Ask God to orient or reorient you to Himself. Confess any known sin. Thank Him for His forgiveness. Be still and reflect on Jesus and His sacrifice for you. Ask the Holy Spirit to open your heart and mind to God’s Word. Pray for others in your life that they, too, would know and love God today.
“3 For by the grace given me I say to every one of you: Do not think of yourself more highly than you ought, but rather think of yourself with sober judgment, in accordance with the measure of faith God has given you. 4 Just as each of us has one body with many members, and these members do not all have the same function, 5 so in Christ we who are many form one body, and each member belongs to all the others. 6 We have different gifts, according to the grace given us. If a man’s gift is prophesying, let him use it in proportion to his faith. 7 If it is serving, let him serve; if it is teaching, let him teach; 8 if it is encouraging, let him encourage; if it is contributing to the needs of others, let him give generously; if it is leadership, let him govern diligently; if it is showing mercy, let him do it cheerfully.”
One of the most important things we can do as Christ-followers is to have a sober (sane) self-estimate of ourselves. We’ve got to be humble if there is going to be any transformation happen in our lives. One of the keys to transformation into “Christlikeness” is for us not to think “more highly (of ourselves) than we ought to.” In other words, avoid being “high-minded” about yourself (Keller).
This can be a tough thing for us to do. The world around us calls for us to look for ways to stand out from everyone else, with most of those ways driving us to a self-centered view of our lives. We’re prone to exaggerate our own wisdom, competence, sincerity and power. Everything has got to be about “me.” How can I make sure my boss notices all the good things I’m doing? How can I make myself look good? When a person lives like this, they find themselves striving to make sure they are always seen in the best light. Many times it’s at the expense of someone else. It’s really a vicious cycle that leaves us empty and all alone in the end. As a Christian, we must avoid this kind of mindset.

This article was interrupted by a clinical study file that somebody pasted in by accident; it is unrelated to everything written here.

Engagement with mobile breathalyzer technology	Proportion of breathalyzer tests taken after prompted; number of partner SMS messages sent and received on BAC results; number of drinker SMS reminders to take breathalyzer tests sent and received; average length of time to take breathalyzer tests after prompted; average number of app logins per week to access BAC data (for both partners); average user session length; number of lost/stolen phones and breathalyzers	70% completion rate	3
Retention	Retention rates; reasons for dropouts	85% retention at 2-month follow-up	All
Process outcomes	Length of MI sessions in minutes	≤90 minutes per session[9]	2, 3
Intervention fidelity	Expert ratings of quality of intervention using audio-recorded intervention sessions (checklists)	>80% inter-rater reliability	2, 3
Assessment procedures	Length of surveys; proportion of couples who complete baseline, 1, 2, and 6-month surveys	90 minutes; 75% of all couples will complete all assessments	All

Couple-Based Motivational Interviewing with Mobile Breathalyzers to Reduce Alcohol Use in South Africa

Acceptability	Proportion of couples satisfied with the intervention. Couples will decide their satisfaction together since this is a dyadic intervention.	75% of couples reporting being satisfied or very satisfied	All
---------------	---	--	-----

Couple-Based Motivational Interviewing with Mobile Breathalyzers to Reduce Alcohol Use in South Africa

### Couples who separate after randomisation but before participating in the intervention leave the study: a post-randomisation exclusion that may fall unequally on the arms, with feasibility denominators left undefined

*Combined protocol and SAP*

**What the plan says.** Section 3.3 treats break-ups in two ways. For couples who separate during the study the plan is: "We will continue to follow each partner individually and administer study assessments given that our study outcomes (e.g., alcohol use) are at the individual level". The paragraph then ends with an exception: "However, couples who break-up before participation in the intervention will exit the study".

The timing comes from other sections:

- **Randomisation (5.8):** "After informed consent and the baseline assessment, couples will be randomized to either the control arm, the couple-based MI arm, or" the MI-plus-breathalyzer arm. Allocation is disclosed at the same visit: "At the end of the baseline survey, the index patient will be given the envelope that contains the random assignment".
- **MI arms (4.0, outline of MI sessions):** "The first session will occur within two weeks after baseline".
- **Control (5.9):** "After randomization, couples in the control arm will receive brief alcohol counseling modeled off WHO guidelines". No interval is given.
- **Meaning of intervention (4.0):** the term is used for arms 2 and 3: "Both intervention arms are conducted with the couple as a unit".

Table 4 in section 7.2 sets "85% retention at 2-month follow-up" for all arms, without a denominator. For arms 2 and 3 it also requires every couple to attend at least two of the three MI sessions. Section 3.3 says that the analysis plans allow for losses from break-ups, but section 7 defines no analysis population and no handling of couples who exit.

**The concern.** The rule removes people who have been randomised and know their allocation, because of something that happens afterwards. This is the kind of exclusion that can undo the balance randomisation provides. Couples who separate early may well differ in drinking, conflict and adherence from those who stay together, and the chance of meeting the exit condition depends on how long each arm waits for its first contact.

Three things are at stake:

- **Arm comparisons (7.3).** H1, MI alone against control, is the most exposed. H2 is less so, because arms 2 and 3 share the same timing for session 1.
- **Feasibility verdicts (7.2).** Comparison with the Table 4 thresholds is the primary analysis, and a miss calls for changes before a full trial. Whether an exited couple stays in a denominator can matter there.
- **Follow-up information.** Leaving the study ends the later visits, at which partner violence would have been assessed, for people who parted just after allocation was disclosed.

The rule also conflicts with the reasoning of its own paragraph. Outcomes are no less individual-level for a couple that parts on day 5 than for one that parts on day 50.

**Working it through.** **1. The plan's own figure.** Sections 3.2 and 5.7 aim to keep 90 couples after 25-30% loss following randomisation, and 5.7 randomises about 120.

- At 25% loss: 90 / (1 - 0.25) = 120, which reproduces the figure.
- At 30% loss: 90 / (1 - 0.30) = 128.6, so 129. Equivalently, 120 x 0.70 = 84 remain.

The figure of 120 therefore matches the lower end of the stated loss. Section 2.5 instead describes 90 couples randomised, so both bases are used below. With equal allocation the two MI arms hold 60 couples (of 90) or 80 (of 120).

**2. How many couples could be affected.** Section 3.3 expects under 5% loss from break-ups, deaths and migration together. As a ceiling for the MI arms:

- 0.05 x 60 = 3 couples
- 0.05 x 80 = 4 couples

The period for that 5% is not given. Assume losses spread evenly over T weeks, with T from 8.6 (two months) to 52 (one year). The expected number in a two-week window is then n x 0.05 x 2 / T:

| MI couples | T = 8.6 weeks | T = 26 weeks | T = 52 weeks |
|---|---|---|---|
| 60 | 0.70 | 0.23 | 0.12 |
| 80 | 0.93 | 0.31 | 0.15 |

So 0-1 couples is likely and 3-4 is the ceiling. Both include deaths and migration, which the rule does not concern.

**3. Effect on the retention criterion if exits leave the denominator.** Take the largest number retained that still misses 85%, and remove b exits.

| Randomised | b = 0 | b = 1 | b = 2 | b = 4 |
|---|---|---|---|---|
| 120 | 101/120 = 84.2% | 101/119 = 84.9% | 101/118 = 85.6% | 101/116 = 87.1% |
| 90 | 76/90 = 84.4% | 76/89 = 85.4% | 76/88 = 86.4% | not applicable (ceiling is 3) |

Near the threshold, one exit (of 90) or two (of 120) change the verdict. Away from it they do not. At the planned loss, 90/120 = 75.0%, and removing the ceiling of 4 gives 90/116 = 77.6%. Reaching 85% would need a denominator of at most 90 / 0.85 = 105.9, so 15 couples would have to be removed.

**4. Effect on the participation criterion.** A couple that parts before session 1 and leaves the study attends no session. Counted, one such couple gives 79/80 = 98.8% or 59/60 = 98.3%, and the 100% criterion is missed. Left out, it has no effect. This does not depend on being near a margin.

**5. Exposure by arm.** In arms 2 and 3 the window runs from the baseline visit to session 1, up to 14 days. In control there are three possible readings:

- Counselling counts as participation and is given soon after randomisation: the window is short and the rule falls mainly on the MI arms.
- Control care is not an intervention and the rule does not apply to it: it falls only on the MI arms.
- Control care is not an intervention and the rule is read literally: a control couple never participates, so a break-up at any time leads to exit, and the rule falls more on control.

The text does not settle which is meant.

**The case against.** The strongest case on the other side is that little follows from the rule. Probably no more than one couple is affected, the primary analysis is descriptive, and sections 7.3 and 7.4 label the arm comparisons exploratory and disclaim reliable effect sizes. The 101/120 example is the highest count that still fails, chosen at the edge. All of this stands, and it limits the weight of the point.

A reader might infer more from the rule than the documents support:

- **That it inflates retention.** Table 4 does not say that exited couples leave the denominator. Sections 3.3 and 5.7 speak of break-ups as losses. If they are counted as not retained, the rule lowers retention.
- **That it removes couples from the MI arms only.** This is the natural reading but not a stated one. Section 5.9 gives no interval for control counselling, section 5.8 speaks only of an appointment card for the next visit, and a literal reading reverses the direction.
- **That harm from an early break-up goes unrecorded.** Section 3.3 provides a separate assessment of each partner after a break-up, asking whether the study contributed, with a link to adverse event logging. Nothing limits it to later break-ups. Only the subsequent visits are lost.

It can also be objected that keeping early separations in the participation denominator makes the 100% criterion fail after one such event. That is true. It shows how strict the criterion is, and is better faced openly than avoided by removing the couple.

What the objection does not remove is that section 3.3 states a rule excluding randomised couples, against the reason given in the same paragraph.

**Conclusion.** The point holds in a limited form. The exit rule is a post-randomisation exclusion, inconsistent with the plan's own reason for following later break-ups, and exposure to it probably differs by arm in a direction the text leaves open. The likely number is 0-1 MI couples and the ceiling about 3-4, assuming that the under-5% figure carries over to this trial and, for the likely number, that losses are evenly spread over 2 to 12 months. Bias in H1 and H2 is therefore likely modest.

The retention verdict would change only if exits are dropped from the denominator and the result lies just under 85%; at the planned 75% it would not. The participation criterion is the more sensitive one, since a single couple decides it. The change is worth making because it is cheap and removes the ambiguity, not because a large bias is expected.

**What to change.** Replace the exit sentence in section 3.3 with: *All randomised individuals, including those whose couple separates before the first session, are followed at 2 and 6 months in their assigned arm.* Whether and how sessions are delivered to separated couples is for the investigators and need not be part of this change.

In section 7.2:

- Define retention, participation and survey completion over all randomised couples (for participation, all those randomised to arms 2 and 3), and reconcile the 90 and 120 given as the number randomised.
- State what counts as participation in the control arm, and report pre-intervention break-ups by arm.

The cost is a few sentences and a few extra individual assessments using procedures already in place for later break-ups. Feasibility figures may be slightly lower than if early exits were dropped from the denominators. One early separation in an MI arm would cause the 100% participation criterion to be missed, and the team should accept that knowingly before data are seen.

So what are we to do? We’re not to think too highly of ourselves and we’re not to think too lowly either. There is nothing in the Gospel that would ever encourage us to have a superiority complex. When compared to the Cross of Jesus, all of us fall short!
To think with sober judgment means to think accurately about who you are—about all your strengths and weaknesses, your talents and abilities—but to think of them in line with the gospel. We need to remember that as a believer, we have a renewed mind that has delivered us from the old self-centered one. Because of Jesus, we’re now able to look at ourselves objectively and realistically. You and I have been given gifts and talents from God to use in the service of the Church, not so we can become conceited. We’re to use them for the good of all. This is what Paul wanted us to think soberly about.
Take some time and think about where you’re at right now. Ask God to help you think about yourself rightly, not too high and not too low. Ask Him to help you think accurately about yourself. As you think about that, remember this: Your identity is in Christ! Apart from Him, you can do nothing. In Him, you are valuable and capable of worthy service to the King!
*From what you have just read and considered: What is a personal implication/application for your life today?
(Personalize this prayer today; make it specific to the circumstances that face you.)
Ask God to lead you through His Spirit as you go through your day. Ask Him to bring to mind the truth of the gospel and its implications for what you will encounter today. Tell Him “Yes” to His will and ask Him for His power and protection to live this “yes.” Ask God to create and reveal opportunities to proclaim the good news today. KEEP PRAYING THROUGHOUT YOUR DAY.
Inspiration and insight for the devotionals came from the following books: Reading Romans with John Stott; The Message of Romans: God’s Good News for the World (The Bible Speaks Today Series), Stott, John; Romans (The NIV Application Commentary Book 6) Moo, Douglas J.; Encountering the Book of Romans: A Theological Survey (Encountering Biblical Studies) Moo, Douglas J.; Believers Bible Commentary; The Expositor’s Bible Commentary, with the New International Version, Romans through Galatians; NIV Application Study Bible. The Cambridge Bible Commentary, Romans, Best, Ernest. Romans 8-16 For You: For reading, for feeding, for leading (God’s Word For You – Romans Series Book 2, Keller, Timothy.